We think in words. When the word “symptom” is applied to psychological experiences, it conveys the message that such experiences are pathological and deviant manifestations of a real illness from which the person suffers. “Symptoms” are inherently bad and need to be “treated” and alleviated. A person who has “symptoms” is fundamentally different from normal, healthy people who are not ill. That person’s psychological struggles are abnormal expressions of a medical illness presumably rooted in abnormal biology, whereas the psychological experiences of normal, healthy people are reactions to their environment and are just part of life. I think all of this meaning is built into the word “symptom.” And MH professionals are taught to think using the word “symptom” early and often, so much so that it strikes them as bizarre to question the use of this word. Even people like the behavioral geneticist described in this article, who acknowledge that the concept of mental disorders is invalid, can’t help viewing psychological struggles as pathological. Indeed, a commonly used term for the study of psychological problems is “psychopathology.”

    Indoctrination into thinking in terms of “symptoms” occurs in college where students take “abnormal psychology.” All commonly-used abnormal psychology textbooks follow the DSM in lockstep and treat DSM diagnoses as scientific fact. Students are not taught to think critically about diagnoses or the biomedical model and are instead encouraged to think about psychological issues in terms of symptoms and disorders/illnesses. They are tested on their ability to recognize and memorise DSM symptoms and disorders. The graduate training of MH professionals emphasizes this narrative even more. The more highly educated MH professionals are – as in PhD clinical psychologists and psychiatrists – the more their education emphasizes DSM-based thinking about psychological experience.

    In my experience, very few MH professionals are capable of thinking about psychological experience without thinking in terms of “symptoms” and disorders/illnesses. They literally can’t wrap their head around the idea that psychological struggles might not be “symptoms.” They have no knowledge, training, or philosophical/theoretical framework for an alternative perspective. They have no alternative vocabulary. If psychological struggles are not “symptoms,” what are they? To answer that question, a MH professional has to have a clear philosophy of what it means to be a human being living in a challenging world, and theoretical knowledge of the causes of and maintaining factors of psychological struggles that is independent from the DSM-based biomedical model. The only MH professionals I know who can do this got there by educating themselves.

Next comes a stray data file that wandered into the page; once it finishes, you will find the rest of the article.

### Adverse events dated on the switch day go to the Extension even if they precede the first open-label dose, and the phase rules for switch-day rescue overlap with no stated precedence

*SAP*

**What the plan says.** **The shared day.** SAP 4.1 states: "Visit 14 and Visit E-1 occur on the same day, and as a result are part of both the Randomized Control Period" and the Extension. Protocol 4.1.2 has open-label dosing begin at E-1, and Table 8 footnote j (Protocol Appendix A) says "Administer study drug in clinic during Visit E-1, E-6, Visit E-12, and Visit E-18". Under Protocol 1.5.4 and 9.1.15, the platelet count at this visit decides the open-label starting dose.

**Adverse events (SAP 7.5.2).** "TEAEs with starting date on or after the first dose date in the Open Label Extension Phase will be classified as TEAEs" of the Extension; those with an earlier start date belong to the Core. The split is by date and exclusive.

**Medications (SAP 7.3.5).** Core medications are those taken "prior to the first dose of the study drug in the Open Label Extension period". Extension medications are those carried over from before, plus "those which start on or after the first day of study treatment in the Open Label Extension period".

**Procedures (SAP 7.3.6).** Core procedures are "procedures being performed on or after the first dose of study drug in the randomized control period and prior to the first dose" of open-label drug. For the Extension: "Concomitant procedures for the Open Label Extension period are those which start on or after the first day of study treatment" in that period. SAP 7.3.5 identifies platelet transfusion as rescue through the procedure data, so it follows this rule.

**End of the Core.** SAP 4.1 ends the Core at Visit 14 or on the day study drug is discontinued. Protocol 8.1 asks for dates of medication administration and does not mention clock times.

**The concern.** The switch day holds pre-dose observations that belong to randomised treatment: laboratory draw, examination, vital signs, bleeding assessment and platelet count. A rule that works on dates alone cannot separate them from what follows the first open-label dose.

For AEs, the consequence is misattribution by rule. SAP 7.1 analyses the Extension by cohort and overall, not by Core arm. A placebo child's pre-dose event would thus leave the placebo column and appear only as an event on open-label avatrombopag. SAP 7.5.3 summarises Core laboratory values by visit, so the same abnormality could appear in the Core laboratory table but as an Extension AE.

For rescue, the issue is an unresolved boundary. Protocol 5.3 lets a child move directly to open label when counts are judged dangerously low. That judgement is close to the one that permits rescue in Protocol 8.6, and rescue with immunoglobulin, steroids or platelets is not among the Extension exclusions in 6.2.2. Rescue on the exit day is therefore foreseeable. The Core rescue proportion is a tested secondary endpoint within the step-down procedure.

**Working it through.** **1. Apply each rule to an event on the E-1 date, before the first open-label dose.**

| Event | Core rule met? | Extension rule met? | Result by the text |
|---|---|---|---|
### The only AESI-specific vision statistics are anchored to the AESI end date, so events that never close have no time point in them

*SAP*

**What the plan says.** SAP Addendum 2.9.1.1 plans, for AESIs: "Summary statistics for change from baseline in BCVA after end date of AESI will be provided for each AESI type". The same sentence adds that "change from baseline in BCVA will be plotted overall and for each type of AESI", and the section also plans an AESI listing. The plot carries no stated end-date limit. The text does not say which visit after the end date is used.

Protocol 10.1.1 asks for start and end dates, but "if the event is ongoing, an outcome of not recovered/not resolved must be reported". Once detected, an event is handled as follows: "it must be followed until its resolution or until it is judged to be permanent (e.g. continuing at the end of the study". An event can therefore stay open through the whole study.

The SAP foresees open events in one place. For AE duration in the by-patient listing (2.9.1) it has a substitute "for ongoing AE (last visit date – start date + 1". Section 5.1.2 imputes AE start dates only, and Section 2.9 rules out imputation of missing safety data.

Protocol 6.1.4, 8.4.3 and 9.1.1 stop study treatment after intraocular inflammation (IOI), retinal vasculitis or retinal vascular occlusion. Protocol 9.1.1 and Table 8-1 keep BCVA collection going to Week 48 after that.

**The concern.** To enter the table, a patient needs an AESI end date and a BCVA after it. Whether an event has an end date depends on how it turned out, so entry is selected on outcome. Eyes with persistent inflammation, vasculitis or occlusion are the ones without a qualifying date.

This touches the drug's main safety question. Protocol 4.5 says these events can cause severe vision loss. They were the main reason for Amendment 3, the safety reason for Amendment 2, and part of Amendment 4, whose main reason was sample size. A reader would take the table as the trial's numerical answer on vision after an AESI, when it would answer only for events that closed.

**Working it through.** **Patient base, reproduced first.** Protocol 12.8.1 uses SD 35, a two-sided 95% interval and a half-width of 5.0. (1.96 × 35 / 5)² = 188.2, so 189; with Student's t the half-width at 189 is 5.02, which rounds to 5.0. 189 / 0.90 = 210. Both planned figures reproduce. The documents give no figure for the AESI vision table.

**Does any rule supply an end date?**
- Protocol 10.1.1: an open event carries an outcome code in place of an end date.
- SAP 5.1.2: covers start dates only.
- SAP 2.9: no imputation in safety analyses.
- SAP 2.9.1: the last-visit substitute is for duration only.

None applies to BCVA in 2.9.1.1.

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    • Being a “dictionary nut” I just want to put forward that I don’t see any immediate evidence in my dictionary that the medical sense of the word “symptom” is the original, basic, or “literal” meaning of the word. From my point of view, it is one of many many general English words that have been co-opted by medicine over the years to the point where many don’t realize that it ever had a broader meaning.

      That “mental health” professionals see what they are looking at as mental illnesses that have symptoms that assist in diagnosis is obvious, but I think largely imposed on them with the help of the incredible marketing job that medicine has done, over hundreds of years really, that captured the hearts and minds of the general population on the subject of how life works. All that psychiatry had to do was hitch their oxcart to this wagon train. Embodied in this concept is a process that is used by technicians, engineers and scientists, not just doctors. But those other fields must take it a step further. They need to find root cause, or at least get closer to it. Because people and the human body are so good at repairing themselves, doctors have been able to get away with not taking that final step. But that kills the workability of psychiatric drug and surgical treatments entirely.

      It goes without saying that you can’t learn psychology by reading the DSM; that’s not what it’s for. Unfortunately, it’s very difficult to learn the fundamentals of human psychology even after you study it for two or four years, and even less possible if you are being trained to be a doctor. The subject deserves to be better understood. It underlies everything.